While my youthful eyes (that’s a joke) still prefer print for reading, and I still prefer print for pictures, the truth is that even my own preferences for print in many instances have fallen away to smartphone, tablet, and PC demands and consumption habits. It’s as if print media has emerged as a quiet luxury — a respite from digital content and its potential many distractions.

Two weeks ago, Bruce Biegel of The Winterberry Group provided his annual “Outlook for Data-Driven Marketing for 2018,” along with a recap for 2017, at the Direct Marketing Club of New York. Two excellent summaries of the presentation are here and here, and the presentation is available for a download at the Winterberry Group site, currently. Scroll down on the home page.

During the presentation, I tweeted out the fact that online ad spend (display, search, email, mobile, affiliate, lead gen and social) he predicts will overtake offline ad spend (direct mail, teleservices, shopper and event marketing) for the first time in 2018 — with measured media, traditional media (broadcast TV, radio, outdoor, magazine, newspapers and cinema), still holding onto the largest slice. One of my industry colleagues tweeted back, “Who cares?”

Winterberry Gorup report
Credit: “Outlook for Data-Driven Marketing – 2018″ by The Winterberry Group

I suppose meeting a milestone such as this truly is inevitable, and matters only inasmuch as a historical marker of changing patterns of media consumption — and a growing comfort level for data-driven marketing. Advertisers are only chasing consumers where they are, after all. Bruce even remarked how Winterberry Group even underestimated the rapidity of the offline-to-online shift in 2017, with direct mail spend falling faster than anticipated. (It is not without note that Bruce characterized direct mail as perhaps the most “measurable, accountable” of all media.)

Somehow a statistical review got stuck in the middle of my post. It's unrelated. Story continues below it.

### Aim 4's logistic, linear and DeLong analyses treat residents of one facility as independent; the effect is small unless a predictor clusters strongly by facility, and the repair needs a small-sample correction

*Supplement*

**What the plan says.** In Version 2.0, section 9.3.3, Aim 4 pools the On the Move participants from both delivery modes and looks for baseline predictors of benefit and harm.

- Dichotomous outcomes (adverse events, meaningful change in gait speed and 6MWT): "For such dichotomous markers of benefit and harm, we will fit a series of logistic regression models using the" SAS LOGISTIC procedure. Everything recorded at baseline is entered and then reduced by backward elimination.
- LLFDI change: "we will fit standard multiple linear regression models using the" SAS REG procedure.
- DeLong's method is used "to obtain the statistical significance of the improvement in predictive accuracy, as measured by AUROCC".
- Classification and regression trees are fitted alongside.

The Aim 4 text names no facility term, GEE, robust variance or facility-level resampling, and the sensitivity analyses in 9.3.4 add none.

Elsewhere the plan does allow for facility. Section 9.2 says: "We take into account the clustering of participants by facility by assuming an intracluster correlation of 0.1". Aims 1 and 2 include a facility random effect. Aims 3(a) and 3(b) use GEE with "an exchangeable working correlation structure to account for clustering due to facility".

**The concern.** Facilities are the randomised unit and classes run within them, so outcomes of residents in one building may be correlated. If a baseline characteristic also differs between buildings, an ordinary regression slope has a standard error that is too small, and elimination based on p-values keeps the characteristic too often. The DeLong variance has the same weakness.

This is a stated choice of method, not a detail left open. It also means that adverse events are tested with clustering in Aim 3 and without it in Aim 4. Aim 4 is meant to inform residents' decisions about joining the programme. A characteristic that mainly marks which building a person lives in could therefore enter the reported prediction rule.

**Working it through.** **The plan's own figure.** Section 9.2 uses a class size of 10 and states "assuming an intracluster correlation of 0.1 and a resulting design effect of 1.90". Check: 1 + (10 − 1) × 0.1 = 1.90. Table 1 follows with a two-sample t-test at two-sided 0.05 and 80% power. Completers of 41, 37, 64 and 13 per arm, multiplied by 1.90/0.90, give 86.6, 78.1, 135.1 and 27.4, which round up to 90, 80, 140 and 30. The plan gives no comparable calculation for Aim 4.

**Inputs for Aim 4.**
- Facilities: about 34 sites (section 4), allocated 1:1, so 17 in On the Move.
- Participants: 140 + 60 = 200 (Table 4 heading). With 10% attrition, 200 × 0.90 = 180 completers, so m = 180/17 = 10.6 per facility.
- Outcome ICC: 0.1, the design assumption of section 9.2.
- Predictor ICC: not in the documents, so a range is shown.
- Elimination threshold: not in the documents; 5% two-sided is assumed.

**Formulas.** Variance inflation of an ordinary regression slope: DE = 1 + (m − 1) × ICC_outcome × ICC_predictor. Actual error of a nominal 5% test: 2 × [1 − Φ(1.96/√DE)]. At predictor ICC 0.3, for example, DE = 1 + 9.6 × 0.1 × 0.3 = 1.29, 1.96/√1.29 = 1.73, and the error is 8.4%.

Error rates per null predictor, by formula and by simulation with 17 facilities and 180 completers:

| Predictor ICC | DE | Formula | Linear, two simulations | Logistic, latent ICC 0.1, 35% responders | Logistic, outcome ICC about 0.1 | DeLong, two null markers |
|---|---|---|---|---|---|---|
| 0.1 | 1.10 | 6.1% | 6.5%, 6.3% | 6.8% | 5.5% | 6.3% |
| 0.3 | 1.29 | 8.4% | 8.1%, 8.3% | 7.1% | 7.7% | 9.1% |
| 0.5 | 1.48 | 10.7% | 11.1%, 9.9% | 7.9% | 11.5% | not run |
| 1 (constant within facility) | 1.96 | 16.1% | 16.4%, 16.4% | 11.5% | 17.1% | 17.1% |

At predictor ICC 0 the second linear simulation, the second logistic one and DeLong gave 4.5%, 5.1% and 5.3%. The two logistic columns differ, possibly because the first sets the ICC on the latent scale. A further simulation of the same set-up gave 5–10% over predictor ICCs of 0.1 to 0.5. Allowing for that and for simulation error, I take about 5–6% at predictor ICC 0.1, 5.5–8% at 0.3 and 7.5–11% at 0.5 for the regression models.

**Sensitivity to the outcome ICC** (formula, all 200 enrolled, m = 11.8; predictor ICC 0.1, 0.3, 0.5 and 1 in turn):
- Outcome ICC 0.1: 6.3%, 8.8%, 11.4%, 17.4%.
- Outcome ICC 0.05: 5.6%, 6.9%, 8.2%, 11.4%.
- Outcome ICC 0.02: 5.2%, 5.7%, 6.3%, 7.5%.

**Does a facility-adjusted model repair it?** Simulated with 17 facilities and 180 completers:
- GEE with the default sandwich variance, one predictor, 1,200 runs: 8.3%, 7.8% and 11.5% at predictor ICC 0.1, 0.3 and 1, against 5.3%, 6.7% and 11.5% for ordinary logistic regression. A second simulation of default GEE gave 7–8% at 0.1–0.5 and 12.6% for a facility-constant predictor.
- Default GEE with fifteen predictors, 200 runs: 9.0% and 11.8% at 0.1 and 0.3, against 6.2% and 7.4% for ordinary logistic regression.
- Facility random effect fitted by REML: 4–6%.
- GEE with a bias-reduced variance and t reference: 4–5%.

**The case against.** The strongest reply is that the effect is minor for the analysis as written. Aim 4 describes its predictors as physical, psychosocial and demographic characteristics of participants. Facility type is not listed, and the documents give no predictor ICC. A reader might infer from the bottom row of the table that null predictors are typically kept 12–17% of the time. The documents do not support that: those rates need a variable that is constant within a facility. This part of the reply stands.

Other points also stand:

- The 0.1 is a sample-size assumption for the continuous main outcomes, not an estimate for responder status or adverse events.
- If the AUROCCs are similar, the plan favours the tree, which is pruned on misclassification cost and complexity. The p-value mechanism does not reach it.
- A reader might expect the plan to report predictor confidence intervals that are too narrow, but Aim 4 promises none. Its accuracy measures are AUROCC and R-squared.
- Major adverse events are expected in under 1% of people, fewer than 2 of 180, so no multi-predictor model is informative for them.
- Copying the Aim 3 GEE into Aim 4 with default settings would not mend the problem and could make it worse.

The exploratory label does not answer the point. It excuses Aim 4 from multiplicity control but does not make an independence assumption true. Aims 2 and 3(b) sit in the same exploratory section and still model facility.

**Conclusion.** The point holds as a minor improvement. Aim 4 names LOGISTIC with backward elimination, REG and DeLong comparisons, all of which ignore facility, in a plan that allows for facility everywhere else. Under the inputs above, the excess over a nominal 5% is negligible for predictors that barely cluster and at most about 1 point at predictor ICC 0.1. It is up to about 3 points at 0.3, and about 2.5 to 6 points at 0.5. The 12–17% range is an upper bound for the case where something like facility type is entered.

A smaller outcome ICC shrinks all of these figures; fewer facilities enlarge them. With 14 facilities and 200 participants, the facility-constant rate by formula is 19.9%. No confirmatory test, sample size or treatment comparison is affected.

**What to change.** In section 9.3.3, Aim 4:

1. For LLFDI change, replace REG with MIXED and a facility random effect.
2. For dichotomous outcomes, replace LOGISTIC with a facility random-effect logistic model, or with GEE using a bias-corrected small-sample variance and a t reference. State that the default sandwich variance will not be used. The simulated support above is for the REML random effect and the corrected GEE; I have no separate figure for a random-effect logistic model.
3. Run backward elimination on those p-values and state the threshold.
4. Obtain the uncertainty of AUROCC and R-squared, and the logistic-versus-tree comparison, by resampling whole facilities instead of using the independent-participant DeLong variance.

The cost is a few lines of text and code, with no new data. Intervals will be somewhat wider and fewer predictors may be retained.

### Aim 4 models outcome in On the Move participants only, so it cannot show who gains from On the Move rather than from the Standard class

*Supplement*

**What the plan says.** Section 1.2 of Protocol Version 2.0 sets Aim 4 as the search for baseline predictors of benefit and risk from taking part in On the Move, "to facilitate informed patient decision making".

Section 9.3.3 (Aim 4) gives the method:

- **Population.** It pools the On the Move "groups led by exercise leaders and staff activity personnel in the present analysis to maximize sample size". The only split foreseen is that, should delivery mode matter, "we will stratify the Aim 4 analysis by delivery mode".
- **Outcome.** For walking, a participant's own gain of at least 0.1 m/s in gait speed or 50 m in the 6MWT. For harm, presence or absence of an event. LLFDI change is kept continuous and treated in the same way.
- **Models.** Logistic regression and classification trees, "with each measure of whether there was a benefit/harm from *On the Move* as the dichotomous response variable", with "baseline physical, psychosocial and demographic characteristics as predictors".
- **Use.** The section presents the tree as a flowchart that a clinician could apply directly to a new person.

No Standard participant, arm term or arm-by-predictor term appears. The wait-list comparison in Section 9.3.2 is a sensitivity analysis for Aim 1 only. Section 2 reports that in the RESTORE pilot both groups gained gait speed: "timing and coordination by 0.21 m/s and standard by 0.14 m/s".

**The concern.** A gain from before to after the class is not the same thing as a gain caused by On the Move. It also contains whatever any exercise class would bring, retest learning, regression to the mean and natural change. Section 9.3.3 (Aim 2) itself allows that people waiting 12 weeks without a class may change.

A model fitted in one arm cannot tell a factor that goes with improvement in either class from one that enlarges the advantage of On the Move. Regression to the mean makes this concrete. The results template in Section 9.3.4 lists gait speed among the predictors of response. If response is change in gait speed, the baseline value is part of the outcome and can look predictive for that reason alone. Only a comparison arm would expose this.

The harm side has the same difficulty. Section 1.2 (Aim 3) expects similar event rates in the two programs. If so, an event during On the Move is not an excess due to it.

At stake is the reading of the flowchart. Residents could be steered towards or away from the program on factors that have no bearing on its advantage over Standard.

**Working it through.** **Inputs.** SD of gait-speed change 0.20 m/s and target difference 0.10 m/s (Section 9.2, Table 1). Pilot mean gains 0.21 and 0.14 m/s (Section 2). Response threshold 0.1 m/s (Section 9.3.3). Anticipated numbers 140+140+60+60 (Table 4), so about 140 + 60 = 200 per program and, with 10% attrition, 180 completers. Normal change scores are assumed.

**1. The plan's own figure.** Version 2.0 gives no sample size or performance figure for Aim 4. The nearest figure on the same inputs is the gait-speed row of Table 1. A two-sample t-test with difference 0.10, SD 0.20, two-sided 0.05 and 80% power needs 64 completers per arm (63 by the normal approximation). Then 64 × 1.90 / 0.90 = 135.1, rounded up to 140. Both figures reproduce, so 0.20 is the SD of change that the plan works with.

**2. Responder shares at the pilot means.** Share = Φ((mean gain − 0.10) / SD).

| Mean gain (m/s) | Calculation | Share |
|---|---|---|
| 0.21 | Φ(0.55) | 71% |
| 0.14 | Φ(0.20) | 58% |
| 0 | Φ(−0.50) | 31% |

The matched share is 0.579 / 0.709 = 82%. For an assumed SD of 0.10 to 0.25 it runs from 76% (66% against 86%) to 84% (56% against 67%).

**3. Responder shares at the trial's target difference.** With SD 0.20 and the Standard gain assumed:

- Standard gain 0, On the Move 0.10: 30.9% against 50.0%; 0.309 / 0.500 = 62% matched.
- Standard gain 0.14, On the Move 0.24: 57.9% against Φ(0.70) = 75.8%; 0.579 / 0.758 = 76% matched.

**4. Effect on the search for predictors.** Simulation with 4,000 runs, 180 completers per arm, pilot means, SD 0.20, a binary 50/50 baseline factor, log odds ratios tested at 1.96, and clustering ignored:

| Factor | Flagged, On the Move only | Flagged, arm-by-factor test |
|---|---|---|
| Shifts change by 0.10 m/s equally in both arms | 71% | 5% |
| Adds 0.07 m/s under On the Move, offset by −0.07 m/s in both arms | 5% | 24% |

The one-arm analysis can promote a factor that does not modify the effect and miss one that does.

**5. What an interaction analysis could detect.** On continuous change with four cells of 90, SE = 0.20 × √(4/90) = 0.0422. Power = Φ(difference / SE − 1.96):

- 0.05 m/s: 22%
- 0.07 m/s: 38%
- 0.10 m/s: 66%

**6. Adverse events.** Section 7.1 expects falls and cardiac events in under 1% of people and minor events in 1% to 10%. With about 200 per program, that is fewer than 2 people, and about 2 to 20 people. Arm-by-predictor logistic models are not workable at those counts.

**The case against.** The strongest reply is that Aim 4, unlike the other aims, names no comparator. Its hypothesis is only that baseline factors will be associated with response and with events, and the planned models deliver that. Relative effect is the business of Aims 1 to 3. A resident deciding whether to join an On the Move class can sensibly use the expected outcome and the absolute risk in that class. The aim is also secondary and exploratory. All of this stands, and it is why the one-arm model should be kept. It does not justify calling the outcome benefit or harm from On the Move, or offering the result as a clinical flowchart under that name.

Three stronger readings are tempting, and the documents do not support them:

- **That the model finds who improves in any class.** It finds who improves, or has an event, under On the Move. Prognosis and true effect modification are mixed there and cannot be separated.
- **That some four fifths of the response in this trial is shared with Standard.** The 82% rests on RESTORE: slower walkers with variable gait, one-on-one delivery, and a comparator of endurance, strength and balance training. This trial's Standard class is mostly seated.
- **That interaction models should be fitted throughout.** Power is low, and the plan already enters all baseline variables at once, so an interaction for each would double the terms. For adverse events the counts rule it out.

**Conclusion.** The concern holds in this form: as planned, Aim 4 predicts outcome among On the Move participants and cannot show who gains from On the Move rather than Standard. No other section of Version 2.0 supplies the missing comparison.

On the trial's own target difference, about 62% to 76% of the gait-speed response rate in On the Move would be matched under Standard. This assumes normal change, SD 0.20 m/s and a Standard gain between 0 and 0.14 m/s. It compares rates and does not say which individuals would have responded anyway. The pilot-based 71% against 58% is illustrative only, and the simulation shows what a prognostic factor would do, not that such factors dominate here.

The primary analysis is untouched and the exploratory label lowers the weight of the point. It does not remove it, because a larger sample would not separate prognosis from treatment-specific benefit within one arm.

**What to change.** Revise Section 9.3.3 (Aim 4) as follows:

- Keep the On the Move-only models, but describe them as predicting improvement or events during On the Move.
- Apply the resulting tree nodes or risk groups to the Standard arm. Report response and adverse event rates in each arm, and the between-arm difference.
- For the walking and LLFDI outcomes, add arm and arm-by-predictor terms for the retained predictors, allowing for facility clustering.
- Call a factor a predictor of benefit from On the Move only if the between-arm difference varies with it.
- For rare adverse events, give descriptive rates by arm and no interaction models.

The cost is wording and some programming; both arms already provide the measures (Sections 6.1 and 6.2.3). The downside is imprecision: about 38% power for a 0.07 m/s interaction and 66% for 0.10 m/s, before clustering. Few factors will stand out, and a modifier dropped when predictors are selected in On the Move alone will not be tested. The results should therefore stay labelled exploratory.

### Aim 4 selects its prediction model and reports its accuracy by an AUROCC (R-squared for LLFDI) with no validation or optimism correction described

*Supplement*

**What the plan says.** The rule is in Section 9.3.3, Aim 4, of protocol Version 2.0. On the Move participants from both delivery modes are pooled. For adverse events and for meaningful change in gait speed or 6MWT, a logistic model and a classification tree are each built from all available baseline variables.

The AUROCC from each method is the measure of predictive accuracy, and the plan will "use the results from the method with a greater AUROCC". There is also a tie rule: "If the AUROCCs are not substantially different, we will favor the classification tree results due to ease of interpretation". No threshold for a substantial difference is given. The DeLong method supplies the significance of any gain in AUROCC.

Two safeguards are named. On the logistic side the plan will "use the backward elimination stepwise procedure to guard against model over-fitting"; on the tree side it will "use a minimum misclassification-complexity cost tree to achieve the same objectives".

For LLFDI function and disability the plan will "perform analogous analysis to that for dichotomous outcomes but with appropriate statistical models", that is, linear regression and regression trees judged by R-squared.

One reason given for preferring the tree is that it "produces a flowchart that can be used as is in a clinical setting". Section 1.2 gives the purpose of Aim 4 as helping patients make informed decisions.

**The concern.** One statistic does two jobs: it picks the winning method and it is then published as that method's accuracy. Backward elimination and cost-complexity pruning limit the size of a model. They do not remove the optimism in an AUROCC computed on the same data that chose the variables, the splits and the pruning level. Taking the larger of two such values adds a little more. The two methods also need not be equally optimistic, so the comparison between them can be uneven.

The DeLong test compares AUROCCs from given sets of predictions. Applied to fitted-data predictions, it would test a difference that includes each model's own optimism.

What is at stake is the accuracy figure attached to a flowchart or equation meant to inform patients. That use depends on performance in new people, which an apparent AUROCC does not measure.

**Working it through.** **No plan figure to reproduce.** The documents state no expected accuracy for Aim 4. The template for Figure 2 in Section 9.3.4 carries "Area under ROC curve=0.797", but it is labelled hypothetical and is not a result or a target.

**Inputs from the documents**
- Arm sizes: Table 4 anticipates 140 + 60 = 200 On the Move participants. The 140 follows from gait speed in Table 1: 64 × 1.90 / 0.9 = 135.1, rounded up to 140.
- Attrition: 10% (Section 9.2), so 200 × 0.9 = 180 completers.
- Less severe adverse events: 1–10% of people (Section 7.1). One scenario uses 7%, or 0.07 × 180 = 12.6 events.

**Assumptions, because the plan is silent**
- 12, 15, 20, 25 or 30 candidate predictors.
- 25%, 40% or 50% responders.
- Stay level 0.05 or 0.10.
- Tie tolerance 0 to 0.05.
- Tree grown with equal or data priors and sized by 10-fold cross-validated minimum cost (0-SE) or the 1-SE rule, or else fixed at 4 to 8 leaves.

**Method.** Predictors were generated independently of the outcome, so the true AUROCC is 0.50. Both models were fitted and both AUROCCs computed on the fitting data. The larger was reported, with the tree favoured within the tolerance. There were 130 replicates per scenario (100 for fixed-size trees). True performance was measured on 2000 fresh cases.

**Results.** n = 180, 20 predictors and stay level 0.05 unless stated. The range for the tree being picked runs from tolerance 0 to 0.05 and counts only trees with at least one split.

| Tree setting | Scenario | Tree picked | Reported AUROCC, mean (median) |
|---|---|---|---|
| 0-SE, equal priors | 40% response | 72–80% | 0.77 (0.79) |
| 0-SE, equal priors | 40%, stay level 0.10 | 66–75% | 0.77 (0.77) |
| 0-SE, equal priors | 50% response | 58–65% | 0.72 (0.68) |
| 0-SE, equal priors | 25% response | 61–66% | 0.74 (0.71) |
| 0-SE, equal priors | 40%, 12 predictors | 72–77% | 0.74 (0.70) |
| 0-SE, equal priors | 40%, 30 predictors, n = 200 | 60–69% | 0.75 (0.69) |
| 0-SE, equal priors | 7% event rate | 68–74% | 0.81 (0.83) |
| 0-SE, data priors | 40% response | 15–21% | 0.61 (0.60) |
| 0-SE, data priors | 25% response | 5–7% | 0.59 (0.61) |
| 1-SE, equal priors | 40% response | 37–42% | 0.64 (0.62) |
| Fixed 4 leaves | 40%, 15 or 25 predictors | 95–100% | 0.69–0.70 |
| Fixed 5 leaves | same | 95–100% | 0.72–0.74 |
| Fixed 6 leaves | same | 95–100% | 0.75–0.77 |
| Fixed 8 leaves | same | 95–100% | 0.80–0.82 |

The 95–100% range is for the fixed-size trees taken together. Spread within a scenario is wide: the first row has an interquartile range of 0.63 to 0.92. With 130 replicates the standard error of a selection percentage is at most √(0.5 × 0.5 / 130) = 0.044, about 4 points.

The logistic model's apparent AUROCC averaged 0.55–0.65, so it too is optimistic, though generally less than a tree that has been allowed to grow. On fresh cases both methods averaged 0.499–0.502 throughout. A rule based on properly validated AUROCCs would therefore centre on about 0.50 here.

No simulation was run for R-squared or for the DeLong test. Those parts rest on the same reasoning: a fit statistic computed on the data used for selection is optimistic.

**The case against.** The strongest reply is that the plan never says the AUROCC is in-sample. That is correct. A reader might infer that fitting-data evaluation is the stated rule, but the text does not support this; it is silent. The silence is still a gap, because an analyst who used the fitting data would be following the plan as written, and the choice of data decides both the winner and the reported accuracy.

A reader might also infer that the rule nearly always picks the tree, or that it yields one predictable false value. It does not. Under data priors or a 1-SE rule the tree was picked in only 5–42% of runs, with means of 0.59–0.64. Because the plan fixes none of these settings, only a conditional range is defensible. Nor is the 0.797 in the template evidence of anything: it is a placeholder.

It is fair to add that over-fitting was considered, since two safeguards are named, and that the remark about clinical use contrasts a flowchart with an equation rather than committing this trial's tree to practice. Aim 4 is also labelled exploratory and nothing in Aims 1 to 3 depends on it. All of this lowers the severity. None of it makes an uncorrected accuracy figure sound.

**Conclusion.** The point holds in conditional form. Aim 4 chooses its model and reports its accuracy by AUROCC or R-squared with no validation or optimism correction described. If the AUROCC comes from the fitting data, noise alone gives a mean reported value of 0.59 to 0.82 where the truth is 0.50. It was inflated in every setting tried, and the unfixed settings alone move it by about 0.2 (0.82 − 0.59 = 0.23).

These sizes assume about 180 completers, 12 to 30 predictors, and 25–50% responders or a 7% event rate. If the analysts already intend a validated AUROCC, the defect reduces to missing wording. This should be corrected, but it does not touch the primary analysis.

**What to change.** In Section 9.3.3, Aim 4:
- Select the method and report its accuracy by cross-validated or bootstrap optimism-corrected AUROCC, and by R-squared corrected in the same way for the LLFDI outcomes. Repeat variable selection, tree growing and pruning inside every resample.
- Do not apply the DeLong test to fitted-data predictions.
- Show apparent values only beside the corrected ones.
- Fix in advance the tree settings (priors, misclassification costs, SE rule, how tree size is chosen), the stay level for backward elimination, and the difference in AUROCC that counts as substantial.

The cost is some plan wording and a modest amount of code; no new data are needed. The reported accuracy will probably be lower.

The next “Who cares?” moment may be if and when traditional media spend is overtaken by either offline or online media spend (or both of them), as advertisers seek out such “measurable, accountable” ad spend over the straightforward brand spend that tends to dominate traditional media categories. As chief marketing officers become more data-conversant, will they seek out more direct customer engagement over impressions? Will cost-per-thousand be supplanted by cost-per-action, even within traditional media categories? With spending on data set to grow in 2018 by 5.7 percent, offline ad spend by 3.8 percent, and digital ad spend including mobile by 15.2 percent — while traditional media is projected to decline by 0.8 percent (quite remarkable for a year with the Winter Olympics and mid-term Elections) — one might expect the “Who cares?” moment for traditional media may be coming soon.

But who cares? There will always be a role for branding — even as consumer interaction as an objective rises. Omnichannel marketing, single data views of the customer, and “right place, right offer, right moment” are largely directional and aspirational, and are well-worth pursuing. But 100 percent efficient ad spending will always be elusive.

I’m not even certain the consumer wants to be all that much engaged. Consumers don’t always consume — they sometimes sleep, eat, relax and recharge, too. And it’s time for me to finish my breakfast.